Artem Daugel-Dauge · Mar 28, 2018 9m read

Caché Native Access — working with native libraries in Caché

There are numerous ways to interact with InterSystems Caché: We can start with ODBC/JDBC that are available via SQL gateway. There are API for .NET and Java too. But if we need to work with native binary libraries, such interaction is  possible through Caché Callout Gateway, which can be tricky. You can read more about the ways of facilitating the work with native libraries directly from Caché in the article below.

Caché Callout Gateway

Caché uses Caché Callout Gateway for working with native code. This name applies to a few functions united under a single name, $ZF(). These functions are divided into two groups:

  • $ZF(-1), $ZF(-2). The first group of functions allows you to work with system commands and shell scripts. It’s an efficient tool, but its shortcoming is evident – the entire functionality of the library cannot be implemented in one or several programs.

    An example of using $ZF(-1)

    Creation of a new directory called “newdir” in the working directory:

    set name = "newdir"
    set status = $ZF(-1, "mkdir " _ name) 
  • $ZF(-3), $ZF(-5), $ZF(). The second group of functions provides access to dynamic and static libraries. It looks more like what we need. But it’s not so easy: $ZF() functions do not work with any libraries, but only with libraries of a particular type — Callout Libraries. A Callout Library differs from a regular library in that its code has a special character table called ZFEntry, which contains a certain version of prototypes of exported functions. Moreover, the type of arguments of the exported functions is strictly limited — only int and a few other pointer types are supported. To make a Callout Library from an arbitrary one, you will most probably need to write a wrapper for the entire library, which is far from convenient.

    An example of creating a Callout Library and calling a function from it

    Callout Library, test.c

    #define ZF_DLL
    #include <cdzf.h> // the cdzf.h file is located in Cache/dev/cpp/include  
    square(int input, int *output)  
      *output = input * input;  
      return ZF_SUCCESS;  
    ZFBEGIN // character table  
    ZFENTRY("square", "iP", square) // "iP” means that square has two arguments - int and int*  

    Compilation (mingw):

    gcc -mdll -fpic test.c -o test.dll

    For linux use -shared instead of -mdll.

    Calling square() from Caché:

    USER> do $ZF(-3, "test.dll", "square", 9)

Caché Native Access

To remove the limitations of a Callout Gateway and make the work with native libraries comfortable, the CNA project was created. The name is a copy of a similar project for a Java machine, JNA.

CNA capabilities:

  • You can call functions from any dynamic (shared) library that is binary compatible with C
  • To call functions, you only need code in ObjectScript – you don’t need to write anything in C or any language compiled into the machine code
  • Support of all simple types of the C language, size_t and pointers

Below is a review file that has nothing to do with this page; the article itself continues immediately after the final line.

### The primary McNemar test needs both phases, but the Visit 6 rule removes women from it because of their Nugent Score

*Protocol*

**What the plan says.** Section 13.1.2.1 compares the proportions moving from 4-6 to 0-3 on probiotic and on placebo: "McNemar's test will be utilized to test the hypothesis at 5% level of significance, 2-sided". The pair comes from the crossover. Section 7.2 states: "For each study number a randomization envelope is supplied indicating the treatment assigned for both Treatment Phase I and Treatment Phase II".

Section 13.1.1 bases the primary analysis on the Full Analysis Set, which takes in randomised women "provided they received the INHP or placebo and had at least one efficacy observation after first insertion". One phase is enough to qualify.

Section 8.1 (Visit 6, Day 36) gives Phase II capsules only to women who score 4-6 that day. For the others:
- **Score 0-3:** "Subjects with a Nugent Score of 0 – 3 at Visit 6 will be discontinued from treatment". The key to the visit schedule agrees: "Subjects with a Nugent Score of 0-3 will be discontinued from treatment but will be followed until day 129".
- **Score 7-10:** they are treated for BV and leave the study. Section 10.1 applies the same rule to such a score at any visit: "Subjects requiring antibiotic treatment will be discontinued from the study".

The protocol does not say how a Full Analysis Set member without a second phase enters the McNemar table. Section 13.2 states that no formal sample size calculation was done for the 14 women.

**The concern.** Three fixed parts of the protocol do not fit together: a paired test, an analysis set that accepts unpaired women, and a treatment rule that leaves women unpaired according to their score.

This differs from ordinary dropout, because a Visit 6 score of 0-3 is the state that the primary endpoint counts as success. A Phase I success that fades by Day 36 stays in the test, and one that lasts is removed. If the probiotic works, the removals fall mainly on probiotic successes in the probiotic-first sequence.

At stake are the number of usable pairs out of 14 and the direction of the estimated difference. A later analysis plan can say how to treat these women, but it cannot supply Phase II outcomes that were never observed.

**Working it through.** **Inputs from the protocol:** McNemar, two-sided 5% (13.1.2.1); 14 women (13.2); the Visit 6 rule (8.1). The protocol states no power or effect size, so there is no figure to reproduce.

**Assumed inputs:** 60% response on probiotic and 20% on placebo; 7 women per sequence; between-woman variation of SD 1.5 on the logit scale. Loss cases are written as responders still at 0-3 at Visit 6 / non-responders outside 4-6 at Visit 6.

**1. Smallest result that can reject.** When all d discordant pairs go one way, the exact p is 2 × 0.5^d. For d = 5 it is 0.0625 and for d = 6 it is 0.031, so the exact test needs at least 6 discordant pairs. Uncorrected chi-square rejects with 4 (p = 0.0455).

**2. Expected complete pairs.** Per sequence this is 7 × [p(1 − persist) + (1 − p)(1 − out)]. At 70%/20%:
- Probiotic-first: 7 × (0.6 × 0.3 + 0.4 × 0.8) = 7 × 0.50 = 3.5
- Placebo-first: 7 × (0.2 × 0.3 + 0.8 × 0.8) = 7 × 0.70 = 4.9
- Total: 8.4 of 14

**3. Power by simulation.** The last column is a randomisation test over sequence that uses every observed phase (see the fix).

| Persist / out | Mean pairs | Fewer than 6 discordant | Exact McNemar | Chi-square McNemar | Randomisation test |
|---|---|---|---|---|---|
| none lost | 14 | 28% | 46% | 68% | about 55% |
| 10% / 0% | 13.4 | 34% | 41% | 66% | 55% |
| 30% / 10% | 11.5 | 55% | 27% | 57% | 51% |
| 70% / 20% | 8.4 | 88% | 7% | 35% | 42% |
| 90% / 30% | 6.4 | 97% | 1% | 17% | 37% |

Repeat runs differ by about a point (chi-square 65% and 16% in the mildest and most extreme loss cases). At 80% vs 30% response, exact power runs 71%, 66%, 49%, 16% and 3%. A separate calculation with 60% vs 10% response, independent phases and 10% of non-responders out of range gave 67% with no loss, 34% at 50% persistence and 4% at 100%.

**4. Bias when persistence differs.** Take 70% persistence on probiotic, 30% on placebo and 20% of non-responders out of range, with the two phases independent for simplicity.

• Support of structures (and nested structures)
  • Support of Caché threads
  • Supported platforms: Linux (x86-32/64), Windows (x86-32/64)


First, let’s compile the C part, which is done with a single command —

make libffi && make

In Windows, you can use mingw or download pre-compiled binary files. After that, import the cna.xml file to any convenient namespace:

do $system.OBJ.Load("path to cna.xml", "c") 

An example of working with CNA

The simplest native library that exists on every system is the C standard library. In Windows, it’s usually located at C:\Windows\System32\msvcrt.dll, in Linux — /usr/lib/ Let’s try calling a function from it, for example, strlen. It has the following prototype:

size_t strlen(const char *); 
Class CNA.Strlen Extends %RegisteredObject 
  ClassMethod Call(libcnaPath As %String, libcPath As %String, string As %String) As %Integer 
    set cna = ##class(CNA.CNA).%New(libcnaPath)      // creates an object of CNA.CNA 
    do cna.LoadLibrary(libcPath)                     // uploads libc to CNA 

    set pString = cna.ConvertStringToPointer(string) // converts the string into the C format an save a pointer to its beginning 

    // Calling strlen: pass the function name, type of returned value,  
    // list of argument type and a comma-delimited list of arguments 
    set result = cna.CallFunction("strlen", cna.#SIZET, $lb(cna.#POINTER), pString) 

    do cna.FreeLibrary() 
    return result 

In the shell:

USER>w ##class(CNA.Strlen).Call("libcna.dll", "C:\Windows\system32\msvcrt.dll", "hello") 

Implementation details

CNA is a link between a C library and a Caché class. CNA heavily relies on libffi. libffi is a library that lets developers organize a “low-level” interface for external functions (FFI). It helps forget about the existence of various call conventions and call functions at runtime, without providing their specifications during compilations. However, in order to call functions from libffi, you need addresses, and we’d like to do it using names only. To get a function’s address by its name, we’ll have to use some platform-dependent interfaces: POSIX and WinAPI. POSIX has the dlopen() / dlsym() mechanism for loading a library and searching for a function’s address; WinAPI has the LoadLibrary() and GetProcAddress() functions. This is one of the obstacles for porting CNA to other platforms, although virtually all modern system at least partially support the POSIX standard (except for Windows, of course).